This begins a series of periodic guest posts by people with something important to say. The first is by Sarah Miller Caldicott, co-author of “Innovate Like Edison,” and the great grandniece of Thomas Edison.
I’m just returning from my annual vacation to the wilds of western NY state (Chautauqua, NY). Somehow, WiFi actually works even amidst the remote beauty of wildflowers on our cottage porch, allowing me to fire up my laptop to check the weather forecast while watching buzzing boaters and fishermen on Chautauqua Lake. One morning I had a chance to catch up on a few recent issues of Business Week. The July 20th “Facetime” piece by Maria Bartiromo particularly caught my eye.
Bartiromo mentions that, in a recent letter to shareholders, General Electric CEO Jeff Immelt coined a new term for the current economic environment: The Reset Economy. In choosing this term, Immelt states that he feels the entire global economy – and indeed, capitalism itself – will be “reset” in the coming months and years. He believes the ability of our economy to recover depends on the ability of organizations to “reset.”
Immelt notes that one part of this resetting process will include a shift in priorities. Although Bartiromo’s article offers no insight into what this specifically means, here are four areas where I see this “reset” process holding potential to positively impact innovation at the organizational level, drawing upon some of Thomas Edison’s own innovation best practices.
1. Reset Your Organization’s Mindset to a Solution Orientation
Fully 50% of innovation success lies in the mindset of the leaders and employees in an organization. Edison believed innovation requires a “solution orientation” – a positive outlook. Use your “reset” process to weed out individuals who are continually negative and pessimistic. These folks suck precious time and emotional resources from the bones of an organization. You’ll find there’s more room for debate and constructive dialogue when those bearing a negative mindset have been released.
2. Reset Your Key Teams
Edison ensured that he had generalists and specialists on all his teams. This created a Learning Organization which sustained innovation success for decades. Everyone – at every level – was always learning something new…always “resetting.” Reset your key teams in configurations which maximize knowledge contribution and minimize emphasis on organizational tenure or titles. Focus on outcomes and value creation as your metrics. You’ll create a leaner, flatter organization that “resets” faster, as Edison’s did.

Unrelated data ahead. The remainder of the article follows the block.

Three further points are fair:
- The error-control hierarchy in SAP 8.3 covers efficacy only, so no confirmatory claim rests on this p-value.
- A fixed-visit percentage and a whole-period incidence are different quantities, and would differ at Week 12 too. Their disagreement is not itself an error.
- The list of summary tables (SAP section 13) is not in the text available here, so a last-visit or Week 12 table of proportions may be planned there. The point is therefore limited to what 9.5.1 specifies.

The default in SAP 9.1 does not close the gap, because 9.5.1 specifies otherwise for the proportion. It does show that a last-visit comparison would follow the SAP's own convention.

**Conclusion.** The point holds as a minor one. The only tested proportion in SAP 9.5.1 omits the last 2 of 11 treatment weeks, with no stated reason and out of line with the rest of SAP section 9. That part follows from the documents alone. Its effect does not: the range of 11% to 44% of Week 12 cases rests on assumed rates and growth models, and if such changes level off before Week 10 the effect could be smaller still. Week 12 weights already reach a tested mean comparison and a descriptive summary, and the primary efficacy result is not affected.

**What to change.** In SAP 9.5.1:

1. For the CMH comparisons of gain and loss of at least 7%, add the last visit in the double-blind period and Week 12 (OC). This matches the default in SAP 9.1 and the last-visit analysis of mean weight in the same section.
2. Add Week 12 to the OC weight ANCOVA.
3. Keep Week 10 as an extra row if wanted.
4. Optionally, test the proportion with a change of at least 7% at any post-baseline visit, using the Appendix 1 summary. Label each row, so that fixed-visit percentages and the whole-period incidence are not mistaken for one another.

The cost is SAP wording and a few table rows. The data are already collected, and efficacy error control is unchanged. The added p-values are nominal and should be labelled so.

3. Reset Your Business Model
In May 2009, I had an opportunity to attend the World Innovation Forum in New York City. In his keynote address, business strategist and author C.K. Prahalad indicated a key to innovation success in the next decade will be the ability of organizations to create business models that can expand or contract quickly. He used the analogy of Velcro®, saying that portions of these new business models will need to be added or peeled off – i.e. “reset” — just like Velcro. Edison’s manufacturing business model enabled his companies to produce multiple styles of the same product (i.e. light bulb fixtures) under one roof, allowing him to add or pull capacity as needed.
4. Reset the Size of Your Systems
I recently read an article on complexity theory, talking about how one dysfunctional kink in a large system can bring down the entire system. (Think the global financial services meltdown, or FEMA’s response to Hurricane Katrina.) Reset your value chain, customer service, and other core systems so they are smaller, with fewer moving parts lying beyond your control. Edison licensed distribution rights to his motion pictures, realizing he didn’t have the ability to create an efficient system for penetrating large and small markets across the country. This reduced the size and financial exposure of his movie operations, while still offering him control of overall movie production quality.
I believe the Reset Economy complements what we already know about the “Experience Economy” and the “Knowledge Economy.” The difference is, the success tools driving the Reset Economy allow us to focus on key innovation levers that can significantly impact short term and long term results.
Sarah Miller Caldicott is a 25-year marketing veteran who served a large portion of her career as an executive driving product development in large organizations including Pepsico and Unilever. A great grandniece of Thomas Edison, Sarah recently co-authored a book offering a first-ever examination of Edison’s own world-changing innovation practices, entitled “Innovate Like Edison.” (Dutton Penguin 2007) She currently works as a consultant and speaker, igniting innovation in organizations of all sizes. She can be reached at firstname.lastname@example.org or at the PowerPatterns website: http://www.powerpatterns.com/who-we-are.html.